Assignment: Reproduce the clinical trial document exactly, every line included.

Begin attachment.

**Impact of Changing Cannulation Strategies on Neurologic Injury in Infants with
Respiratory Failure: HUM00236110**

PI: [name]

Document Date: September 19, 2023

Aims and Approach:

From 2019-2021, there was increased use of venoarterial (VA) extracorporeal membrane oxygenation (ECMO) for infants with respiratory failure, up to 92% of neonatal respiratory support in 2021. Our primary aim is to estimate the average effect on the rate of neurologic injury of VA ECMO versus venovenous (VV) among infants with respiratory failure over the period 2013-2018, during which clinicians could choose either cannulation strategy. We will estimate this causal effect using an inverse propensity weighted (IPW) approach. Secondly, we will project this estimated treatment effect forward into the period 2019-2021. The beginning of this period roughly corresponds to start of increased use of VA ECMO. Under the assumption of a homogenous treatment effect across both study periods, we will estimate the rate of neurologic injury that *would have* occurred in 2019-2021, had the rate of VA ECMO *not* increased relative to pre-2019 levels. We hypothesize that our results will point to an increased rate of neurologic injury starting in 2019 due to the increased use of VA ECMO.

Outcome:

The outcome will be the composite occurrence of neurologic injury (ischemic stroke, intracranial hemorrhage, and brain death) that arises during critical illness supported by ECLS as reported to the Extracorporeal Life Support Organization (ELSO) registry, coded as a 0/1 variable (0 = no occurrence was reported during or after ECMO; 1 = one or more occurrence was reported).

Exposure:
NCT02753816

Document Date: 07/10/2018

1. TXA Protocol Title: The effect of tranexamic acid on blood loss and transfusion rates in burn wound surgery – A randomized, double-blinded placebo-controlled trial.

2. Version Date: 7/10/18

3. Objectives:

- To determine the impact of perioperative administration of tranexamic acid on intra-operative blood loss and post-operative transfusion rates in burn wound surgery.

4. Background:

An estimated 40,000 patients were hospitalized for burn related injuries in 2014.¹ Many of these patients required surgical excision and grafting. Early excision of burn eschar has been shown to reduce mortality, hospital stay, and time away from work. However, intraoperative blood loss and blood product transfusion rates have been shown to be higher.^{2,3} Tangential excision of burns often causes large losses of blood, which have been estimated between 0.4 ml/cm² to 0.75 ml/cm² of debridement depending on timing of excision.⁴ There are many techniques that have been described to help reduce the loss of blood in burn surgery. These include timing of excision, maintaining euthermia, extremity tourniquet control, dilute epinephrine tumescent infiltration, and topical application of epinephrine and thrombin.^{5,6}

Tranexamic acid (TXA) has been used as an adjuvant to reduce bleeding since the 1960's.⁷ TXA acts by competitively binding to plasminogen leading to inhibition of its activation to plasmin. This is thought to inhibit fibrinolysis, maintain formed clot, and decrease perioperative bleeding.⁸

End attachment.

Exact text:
**Impact of Changing Cannulation Strategies on Neurologic Injury in Infants with
Respiratory Failure: HUM00236110**

PI: [name]

Document Date: September 19, 2023

Aims and Approach:

From 2019-2021, there was increased use of venoarterial (VA) extracorporeal membrane oxygenation (ECMO) for infants with respiratory failure, up to 92% of neonatal respiratory support in 2021. Our primary aim is to estimate the average effect on the rate of neurologic injury of VA ECMO versus venovenous (VV) among infants with respiratory failure over the period 2013-2018, during which clinicians could choose either cannulation strategy. We will estimate this causal effect using an inverse propensity weighted (IPW) approach. Secondly, we will project this estimated treatment effect forward into the period 2019-2021. The beginning of this period roughly corresponds to start of increased use of VA ECMO. Under the assumption of a homogenous treatment effect across both study periods, we will estimate the rate of neurologic injury that *would have* occurred in 2019-2021, had the rate of VA ECMO *not* increased relative to pre-2019 levels. We hypothesize that our results will point to an increased rate of neurologic injury starting in 2019 due to the increased use of VA ECMO.

Outcome:

The outcome will be the composite occurrence of neurologic injury (ischemic stroke, intracranial hemorrhage, and brain death) that arises during critical illness supported by ECLS as reported to the Extracorporeal Life Support Organization (ELSO) registry, coded as a 0/1 variable (0 = no occurrence was reported during or after ECMO; 1 = one or more occurrence was reported).

Exposure:
NCT02753816

Document Date: 07/10/2018

1. TXA Protocol Title: The effect of tranexamic acid on blood loss and transfusion rates in burn wound surgery – A randomized, double-blinded placebo-controlled trial.

2. Version Date: 7/10/18

3. Objectives:

- To determine the impact of perioperative administration of tranexamic acid on intra-operative blood loss and post-operative transfusion rates in burn wound surgery.

4. Background:

An estimated 40,000 patients were hospitalized for burn related injuries in 2014.¹ Many of these patients required surgical excision and grafting. Early excision of burn eschar has been shown to reduce mortality, hospital stay, and time away from work. However, intraoperative blood loss and blood product transfusion rates have been shown to be higher.^{2,3} Tangential excision of burns often causes large losses of blood, which have been estimated between 0.4 ml/cm² to 0.75 ml/cm² of debridement depending on timing of excision.⁴ There are many techniques that have been described to help reduce the loss of blood in burn surgery. These include timing of excision, maintaining euthermia, extremity tourniquet control, dilute epinephrine tumescent infiltration, and topical application of epinephrine and thrombin.^{5,6}

Tranexamic acid (TXA) has been used as an adjuvant to reduce bleeding since the 1960's.⁷ TXA acts by competitively binding to plasminogen leading to inhibition of its activation to plasmin. This is thought to inhibit fibrinolysis, maintain formed clot, and decrease perioperative bleeding.⁸